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LGBT+ History Month

LGBT+ history month happens every February in the UK. It exists to reflect and remember the community’s history and offers a chance to look back at the progress made over the years.

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Why is LGBT+ History Month important?

LGBT+ History Month is a month when we can all remember the people who fought for LGBTQ+ rights in the past. A chance for people of all ages to learn more about the rich history of LGBTQ+ communities. And a moment to remember just how far we’ve come over the years.

But even with all that progress, LGBTIQ+ people are still more likely to face discrimination. Abuse. Stigma. Even today, hate crimes against LGBTIQ+ people have been on the rise. The impact that discrimination and isolation have on the mental health of LGBTIQ+ people couldn’t be clearer.

Still, that doesn’t mean we think LGBTIQ+ stories should only be heard this month. And we know that we’ve still got work to do to make sure our voice is more diverse moving forward.

We all need to do more to make sure these changes happen – for the better.

LGBTIQ+ mental health, hate crimes and abuse

Some of us identify as LGBTIQ+. This means we may be lesbian, gay, bisexual, trans, intersex, non-binary, queer or questioning. Or we may define our gender and sexuality in other ways. Stonewall's glossary lists many more terms.

Anyone can experience a mental health problem. But those of us who identify as LGBTIQ+ are more likely to develop problems like:

Being LGBTIQ+ does not cause these problems. The reasons why those of us with LGBTIQ+ identities are more likely to get them are very complicated. But it is most likely to do with facing things like:

Hate crime statistics

To learn more about what constitutes an LGBTIQ+ hate crime, this link from Citizens Advice helps to explain it.

Two-thirds (64%) of respondents had experienced anti-LGBT+ violence or abuse in Galop’s 2021 Hate Crime report

Two in five transgender people have experienced a hate crime or incident because of their gender identity

Participants from Galop’s study indicated that they developed mental health issues such as depression and anxiety

If you would like to report a hate crime or are looking for support, these services can help

Galop works directly with thousands of LGBT+ people who have experienced abuse and violence every year. They specialise in supporting victims and survivors of domestic abuse, sexual violence, hate crime, and other forms of abuse, including honour-based abuse, forced marriage, and so-called conversion therapies. Their service is run by LGBT+ people, for LGBT+ people. 

Contact Galop

Stop Hate UK is a leading anti-hate and discrimination organisation for corporate, statutory and community sectors. They operate the UK’s only free dedicated 24-hour anti-Hate Crime reporting service for all monitored strands of  a person’s identity or perceived identity  (Disability, Race, Faith,  Sexual orientation and transgender identity, and beyond such as Age and Alternative subculture).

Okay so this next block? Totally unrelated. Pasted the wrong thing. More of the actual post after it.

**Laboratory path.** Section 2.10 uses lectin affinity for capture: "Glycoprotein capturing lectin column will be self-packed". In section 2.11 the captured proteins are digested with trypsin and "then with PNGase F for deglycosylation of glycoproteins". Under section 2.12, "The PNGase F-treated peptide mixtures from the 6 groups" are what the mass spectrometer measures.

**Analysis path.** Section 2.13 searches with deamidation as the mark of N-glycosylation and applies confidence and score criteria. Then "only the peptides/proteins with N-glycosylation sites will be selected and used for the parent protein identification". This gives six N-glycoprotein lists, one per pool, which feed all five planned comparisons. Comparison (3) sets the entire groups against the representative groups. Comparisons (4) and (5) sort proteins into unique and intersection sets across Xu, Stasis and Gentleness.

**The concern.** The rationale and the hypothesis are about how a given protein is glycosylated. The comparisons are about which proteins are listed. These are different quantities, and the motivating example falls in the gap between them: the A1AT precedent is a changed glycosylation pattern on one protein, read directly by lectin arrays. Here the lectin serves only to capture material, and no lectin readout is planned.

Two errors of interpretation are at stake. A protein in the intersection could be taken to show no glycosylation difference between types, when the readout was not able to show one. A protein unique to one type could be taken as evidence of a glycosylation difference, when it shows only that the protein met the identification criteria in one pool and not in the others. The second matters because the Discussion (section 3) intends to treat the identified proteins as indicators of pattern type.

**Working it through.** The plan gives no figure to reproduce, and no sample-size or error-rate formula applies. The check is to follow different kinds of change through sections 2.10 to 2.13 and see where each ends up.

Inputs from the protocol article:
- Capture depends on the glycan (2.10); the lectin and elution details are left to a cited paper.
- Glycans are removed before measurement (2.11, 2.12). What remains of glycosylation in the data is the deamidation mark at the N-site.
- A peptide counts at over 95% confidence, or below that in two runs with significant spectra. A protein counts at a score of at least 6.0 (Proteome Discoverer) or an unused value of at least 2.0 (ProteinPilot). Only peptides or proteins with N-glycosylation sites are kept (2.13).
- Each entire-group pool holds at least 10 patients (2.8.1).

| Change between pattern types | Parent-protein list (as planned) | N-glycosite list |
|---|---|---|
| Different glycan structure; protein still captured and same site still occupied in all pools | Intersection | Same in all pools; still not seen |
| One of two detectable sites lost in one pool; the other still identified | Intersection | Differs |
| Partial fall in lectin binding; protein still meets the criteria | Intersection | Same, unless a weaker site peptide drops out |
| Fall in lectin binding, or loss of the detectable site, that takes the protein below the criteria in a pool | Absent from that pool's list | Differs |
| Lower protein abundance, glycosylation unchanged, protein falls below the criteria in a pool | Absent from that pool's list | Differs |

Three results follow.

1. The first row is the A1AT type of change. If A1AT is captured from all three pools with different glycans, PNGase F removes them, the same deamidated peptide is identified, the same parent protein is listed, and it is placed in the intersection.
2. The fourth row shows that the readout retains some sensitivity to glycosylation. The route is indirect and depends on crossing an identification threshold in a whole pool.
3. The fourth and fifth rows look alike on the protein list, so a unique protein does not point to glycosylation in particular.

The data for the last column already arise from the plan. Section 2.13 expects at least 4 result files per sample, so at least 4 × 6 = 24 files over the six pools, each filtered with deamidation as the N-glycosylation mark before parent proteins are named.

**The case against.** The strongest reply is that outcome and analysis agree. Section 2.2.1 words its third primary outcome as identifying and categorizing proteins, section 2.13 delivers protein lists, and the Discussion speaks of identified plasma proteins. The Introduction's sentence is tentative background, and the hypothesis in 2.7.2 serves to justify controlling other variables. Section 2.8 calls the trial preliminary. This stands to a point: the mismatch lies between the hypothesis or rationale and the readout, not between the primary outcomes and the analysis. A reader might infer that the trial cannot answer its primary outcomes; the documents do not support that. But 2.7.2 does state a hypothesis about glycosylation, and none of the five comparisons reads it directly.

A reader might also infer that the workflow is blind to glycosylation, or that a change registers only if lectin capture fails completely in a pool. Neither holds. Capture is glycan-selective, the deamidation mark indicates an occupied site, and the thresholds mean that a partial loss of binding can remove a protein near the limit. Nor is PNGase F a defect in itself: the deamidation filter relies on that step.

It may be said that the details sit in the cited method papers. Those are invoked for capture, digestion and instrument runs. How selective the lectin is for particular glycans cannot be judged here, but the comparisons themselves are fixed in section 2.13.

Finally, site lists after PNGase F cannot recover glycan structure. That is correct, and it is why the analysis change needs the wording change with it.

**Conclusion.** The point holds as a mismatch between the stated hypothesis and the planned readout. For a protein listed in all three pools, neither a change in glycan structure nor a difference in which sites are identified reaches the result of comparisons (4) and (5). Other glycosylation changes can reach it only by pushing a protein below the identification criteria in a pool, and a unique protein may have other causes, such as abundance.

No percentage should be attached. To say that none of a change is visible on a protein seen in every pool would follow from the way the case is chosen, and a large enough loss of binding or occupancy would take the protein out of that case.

Contact Hate Crime UK

The National LGBT Hate Crime Partnership brings together 35 Lesbian, Gay, Bisexual and Trans (LGBT) organisations from across England, Wales and Scotland. Delivered for the Equality and Human Rights Commission (EHRC), the partnership led by the LGBT Consortium aims to increase the reporting of Homophobic, Biphobic and Transphobic hate crimes. It also aims to improve victim support available to those targeted. 

Find out more

True Vision provides information on what constitutes a hate crime and how to report a hate crime. The website has an online form that you can use to do this.

Contact True Vision

Crime Stoppers are an independent charity that gives you the power to speak up to stop crime 100% anonymously.

Contact Crime Stoppers

Emergency Services 999 in an emergency or 101 in a non-emergency 

How to find mental health support as a member of LGBTIQ+ communities 

The Mind Infoline

If you need support, feel free to contact our Infoline by phone, email or post. We can give you information on mental health support and signpost you towards help in your area. Our Infoline is open 9am to 6pm, Monday to Friday, excluding bank holidays. 

You can talk to us about things like:

  • mental health problems and wellbeing
  • how you can look after your mental health
  • support services available near you 
  • treatment options, such as medication and counselling
  • advocacy services (find out more about what advocacy is here).

If it is something we can't help with, we can signpost you to services and support that can help.

You can contact our Infoline by: